By Dr. James Eyring, Chief Operating Officer, Organisation Solutions
Almost every day I hear leaders being told to: “Bring your whole self to work! Be authentic! Be vulnerable!”. Leaders often ask me what exactly “authentic” means. Am I being authentic if I feel angry and show this by yelling at employees? If I am authentically an introvert, should I work by myself and never connect with others? Should I show vulnerability by frequently sharing my doubts about our business plan, even when employees are looking to me to help them get through tough times?
The movement towards authenticity came from research showing that employees working for authentic leaders are more satisfied and committed and are more likely to trust their leaders. However, authentic leadership is not about being overly “real” or “genuine.” Instead, research suggests four important aspects of authentic leadership:
- Self-awareness. Understand your own strengths, opportunities, and how they’re perceived by others
- Transparency. Be open about ideas, feelings, challenges, mistakes
- Moral. Let your own values and moral standards guide your decisions
- Balanced Decisions. Gather balanced input from others prior to making decisions
Being authentic is not easy. Showing these behaviours takes courage, vulnerability, and humility. Even then, it’s difficult. For example, people report feeling more authentic when they are projecting an image of how they want to be perceived, not of their true self. In other words, people feel more authentic when they aren’t authentic!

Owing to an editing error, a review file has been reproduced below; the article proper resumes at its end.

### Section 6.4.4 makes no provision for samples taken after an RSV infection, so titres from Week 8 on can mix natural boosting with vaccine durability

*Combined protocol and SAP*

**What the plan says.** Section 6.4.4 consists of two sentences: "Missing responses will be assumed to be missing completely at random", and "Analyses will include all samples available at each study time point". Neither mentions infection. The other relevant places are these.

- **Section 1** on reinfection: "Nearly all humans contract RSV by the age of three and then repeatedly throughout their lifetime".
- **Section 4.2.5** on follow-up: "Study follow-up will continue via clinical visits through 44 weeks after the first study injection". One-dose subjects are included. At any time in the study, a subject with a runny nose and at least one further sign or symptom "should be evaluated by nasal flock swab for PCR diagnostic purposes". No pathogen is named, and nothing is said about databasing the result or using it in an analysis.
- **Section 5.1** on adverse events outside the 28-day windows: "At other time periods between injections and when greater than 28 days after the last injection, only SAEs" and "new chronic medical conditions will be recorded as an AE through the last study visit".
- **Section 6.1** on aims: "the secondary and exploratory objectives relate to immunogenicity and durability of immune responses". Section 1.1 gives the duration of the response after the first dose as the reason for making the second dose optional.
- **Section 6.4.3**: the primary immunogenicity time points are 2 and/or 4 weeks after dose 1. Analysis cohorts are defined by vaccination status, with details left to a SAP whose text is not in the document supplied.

Instead of trying to be “real” at work, try these tips to be an authentic leader:
- Bring Your Best Self to Work. People are complex, and there are many aspects of your “true self.” A person can be petty in some circumstances and very giving in others. They can be caring and domineering. Understand that you are complex, and try to take the best part of yourself to work.
- Be Intentional and Mindful. Build authentic relationships with others by understanding yourself and intentionally showing this to others in the right way at the right times. Be mindful and purposeful in being transparent.
- Grow! Accept yourself for who you are, and then grow and develop. Being self-aware is powerful, but you’ll have more positive impact if you actively develop new capabilities that help you deal with the challenges of today and tomorrow.
- Involve Others. Leadership is about coordinating the actions of others. Involve others in your thinking processes, your guiding principles for a decision, and your challenges. More importantly, understand them and ask for their input in the same areas.
Leaders are happier when they bring their true selves to work. Just remember that your true self is complex. Err on the side of bringing the best of your true self to work!
Dr. James Eyring is the Chief Operating Officer of Organisation Solutions and leads the global consulting practice. In addition, he specialises in leadership and talent management and works with companies and executives to build capabilities they need to fuel future growth. As part of his role, he provides coaching to global and top regional leaders. Contact James